How Admnistrative Burdens Can Harm Health


A new health policy brief from Health Affairs with support from the Robert Wood Johnson Foundation examines the administrative burdens that can block access to some safety-net programs and, as a consequence, undermine a person’s health. This brief joins Health Affairs’ ongoing series of policy briefs on social determinants of health.

The COVID-19 pandemic and the related economic downturn have further exposed the gaps in the United States’ social welfare system, including the often-byzantine bureaucracies that applicants for benefit programs must navigate. In just one example highlighted by the brief, even before the pandemic, only three out of four of those eligible for unemployment benefits actually received them, with significant documented race disparities already established. Since the start of the pandemic, news stories have reported frequent cases of crashing websites, confusing forms, and other barriers to those applying for unemployment benefits. Similar barriers have traditionally been faced by those applying for other critical health-supporting social welfare programs such as the Earned Income Tax Credit, the Supplemental Nutrition Assistance Program, and Medicaid.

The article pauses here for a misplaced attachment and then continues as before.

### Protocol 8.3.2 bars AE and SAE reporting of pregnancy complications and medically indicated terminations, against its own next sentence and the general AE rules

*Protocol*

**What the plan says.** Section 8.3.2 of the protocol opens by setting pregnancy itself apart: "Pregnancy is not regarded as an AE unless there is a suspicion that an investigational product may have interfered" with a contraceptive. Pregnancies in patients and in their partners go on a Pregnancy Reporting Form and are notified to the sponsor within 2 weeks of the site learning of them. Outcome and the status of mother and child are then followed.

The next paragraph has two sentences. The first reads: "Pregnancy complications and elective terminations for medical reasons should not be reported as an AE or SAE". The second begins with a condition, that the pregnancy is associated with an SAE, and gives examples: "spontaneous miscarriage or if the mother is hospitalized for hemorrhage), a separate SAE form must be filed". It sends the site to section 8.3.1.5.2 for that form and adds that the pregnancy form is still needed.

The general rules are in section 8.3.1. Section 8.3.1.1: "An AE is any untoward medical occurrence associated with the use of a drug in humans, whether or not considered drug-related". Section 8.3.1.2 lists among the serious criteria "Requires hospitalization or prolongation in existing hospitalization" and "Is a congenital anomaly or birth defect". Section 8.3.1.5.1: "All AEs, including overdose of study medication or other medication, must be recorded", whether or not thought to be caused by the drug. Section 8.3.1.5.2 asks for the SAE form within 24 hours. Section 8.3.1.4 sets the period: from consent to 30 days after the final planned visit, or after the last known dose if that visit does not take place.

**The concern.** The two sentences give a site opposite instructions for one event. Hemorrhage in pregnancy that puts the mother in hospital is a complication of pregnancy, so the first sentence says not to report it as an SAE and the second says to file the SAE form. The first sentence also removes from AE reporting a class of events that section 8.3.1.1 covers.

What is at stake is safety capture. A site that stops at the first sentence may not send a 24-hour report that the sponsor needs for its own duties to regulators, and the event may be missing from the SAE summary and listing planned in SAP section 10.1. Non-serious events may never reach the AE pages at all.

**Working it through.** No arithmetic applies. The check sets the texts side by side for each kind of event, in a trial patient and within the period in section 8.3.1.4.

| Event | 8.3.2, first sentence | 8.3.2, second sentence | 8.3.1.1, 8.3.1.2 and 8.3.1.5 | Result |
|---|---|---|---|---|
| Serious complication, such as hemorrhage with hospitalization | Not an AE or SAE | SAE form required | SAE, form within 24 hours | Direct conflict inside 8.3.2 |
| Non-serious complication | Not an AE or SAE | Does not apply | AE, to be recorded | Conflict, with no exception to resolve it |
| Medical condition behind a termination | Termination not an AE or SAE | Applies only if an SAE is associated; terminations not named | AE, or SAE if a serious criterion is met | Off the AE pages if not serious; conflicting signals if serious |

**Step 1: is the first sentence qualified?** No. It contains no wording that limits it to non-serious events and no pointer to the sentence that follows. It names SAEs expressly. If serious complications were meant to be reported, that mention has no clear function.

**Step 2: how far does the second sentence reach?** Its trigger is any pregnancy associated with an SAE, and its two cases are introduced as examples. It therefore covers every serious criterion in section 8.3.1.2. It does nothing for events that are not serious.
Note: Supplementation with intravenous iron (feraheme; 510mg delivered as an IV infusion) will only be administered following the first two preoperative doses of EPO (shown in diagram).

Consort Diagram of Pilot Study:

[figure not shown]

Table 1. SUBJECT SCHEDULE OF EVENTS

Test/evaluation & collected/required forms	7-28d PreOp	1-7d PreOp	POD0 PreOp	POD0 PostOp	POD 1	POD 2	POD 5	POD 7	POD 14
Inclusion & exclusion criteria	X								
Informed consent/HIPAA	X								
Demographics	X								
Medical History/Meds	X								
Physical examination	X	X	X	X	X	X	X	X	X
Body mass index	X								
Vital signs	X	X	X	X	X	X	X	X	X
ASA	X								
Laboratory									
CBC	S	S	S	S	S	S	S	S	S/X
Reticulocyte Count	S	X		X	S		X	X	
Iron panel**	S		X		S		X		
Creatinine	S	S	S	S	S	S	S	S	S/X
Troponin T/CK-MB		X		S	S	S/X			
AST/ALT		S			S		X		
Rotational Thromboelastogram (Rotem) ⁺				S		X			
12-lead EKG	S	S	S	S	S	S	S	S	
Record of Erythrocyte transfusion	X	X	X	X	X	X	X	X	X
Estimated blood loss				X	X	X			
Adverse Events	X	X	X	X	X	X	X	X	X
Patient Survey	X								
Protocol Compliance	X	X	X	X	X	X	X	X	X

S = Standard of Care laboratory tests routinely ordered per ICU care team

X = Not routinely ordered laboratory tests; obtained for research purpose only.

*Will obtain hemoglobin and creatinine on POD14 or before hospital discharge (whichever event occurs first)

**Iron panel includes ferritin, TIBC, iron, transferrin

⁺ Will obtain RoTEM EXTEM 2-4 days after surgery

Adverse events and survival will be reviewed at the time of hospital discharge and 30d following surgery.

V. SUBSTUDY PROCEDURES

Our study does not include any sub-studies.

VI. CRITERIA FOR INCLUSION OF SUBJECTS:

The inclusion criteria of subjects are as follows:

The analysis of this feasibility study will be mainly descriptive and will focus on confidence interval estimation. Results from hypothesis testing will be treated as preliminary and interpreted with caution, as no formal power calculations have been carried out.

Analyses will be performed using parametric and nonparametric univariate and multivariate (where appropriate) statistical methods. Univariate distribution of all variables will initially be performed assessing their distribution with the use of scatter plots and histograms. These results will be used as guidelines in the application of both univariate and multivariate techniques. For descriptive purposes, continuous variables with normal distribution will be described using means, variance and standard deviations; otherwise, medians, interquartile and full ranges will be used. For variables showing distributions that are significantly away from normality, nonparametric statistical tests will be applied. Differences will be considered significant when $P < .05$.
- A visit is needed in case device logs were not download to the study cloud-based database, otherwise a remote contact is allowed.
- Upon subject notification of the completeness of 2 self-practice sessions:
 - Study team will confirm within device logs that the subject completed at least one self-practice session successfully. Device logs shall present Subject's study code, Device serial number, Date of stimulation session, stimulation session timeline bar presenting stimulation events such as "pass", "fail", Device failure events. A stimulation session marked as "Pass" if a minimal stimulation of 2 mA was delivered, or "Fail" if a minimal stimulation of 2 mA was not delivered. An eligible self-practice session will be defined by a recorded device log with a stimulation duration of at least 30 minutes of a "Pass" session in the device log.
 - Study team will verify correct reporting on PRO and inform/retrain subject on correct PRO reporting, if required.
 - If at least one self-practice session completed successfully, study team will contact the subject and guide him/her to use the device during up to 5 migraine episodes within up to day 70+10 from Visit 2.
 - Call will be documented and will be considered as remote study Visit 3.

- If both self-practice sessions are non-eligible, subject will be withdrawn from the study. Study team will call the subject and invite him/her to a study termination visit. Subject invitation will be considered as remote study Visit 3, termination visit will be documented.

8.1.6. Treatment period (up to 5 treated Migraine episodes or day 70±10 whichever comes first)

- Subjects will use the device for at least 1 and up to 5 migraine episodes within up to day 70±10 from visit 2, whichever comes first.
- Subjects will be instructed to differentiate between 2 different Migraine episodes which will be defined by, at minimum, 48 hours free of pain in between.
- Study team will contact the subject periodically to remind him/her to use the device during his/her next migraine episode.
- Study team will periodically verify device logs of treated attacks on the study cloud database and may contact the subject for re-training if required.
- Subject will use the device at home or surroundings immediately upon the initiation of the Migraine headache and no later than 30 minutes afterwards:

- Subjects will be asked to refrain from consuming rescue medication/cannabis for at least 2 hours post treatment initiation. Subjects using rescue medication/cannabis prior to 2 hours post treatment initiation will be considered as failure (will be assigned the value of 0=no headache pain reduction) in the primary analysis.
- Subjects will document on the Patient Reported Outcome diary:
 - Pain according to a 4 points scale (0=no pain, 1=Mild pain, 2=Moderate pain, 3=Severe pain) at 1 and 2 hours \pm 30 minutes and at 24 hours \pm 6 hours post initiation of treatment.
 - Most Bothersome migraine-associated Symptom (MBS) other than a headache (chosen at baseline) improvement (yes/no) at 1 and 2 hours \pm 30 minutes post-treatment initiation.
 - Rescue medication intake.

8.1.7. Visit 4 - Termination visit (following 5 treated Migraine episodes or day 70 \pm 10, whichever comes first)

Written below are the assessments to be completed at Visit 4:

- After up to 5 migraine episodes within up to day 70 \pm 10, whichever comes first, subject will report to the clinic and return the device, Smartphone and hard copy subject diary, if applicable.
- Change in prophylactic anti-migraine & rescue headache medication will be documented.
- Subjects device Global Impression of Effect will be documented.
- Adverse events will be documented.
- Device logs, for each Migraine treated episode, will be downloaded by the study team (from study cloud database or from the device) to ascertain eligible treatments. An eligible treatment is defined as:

The brief documents the role of social welfare programs in protecting health, defines and conceptualizes administrative burdens, and details how these burdens limit access to health-protective social welfare supports. The barriers caused by administrative burdens include the effort needed to learn about programs and complete the necessary documentation to obtain and keep benefits and the degree of anxiety, loss of autonomy, or sense of stigma that can arise from interacting with programs. The discussion is encapsulated by the exhibit presented here.

In addition to addressing how administrative burdens may undermine health by reducing access to different programs, the brief calls for research exploring the direct effects of administrative burdens on health, such as through increased stress. The authors conclude that health-promoting policies may actually harm health if the cumulative stress and psychological costs of navigating their administrative burdens causes harm, and that the administrative state may be just as an important determinant of health as are the policies themselves.

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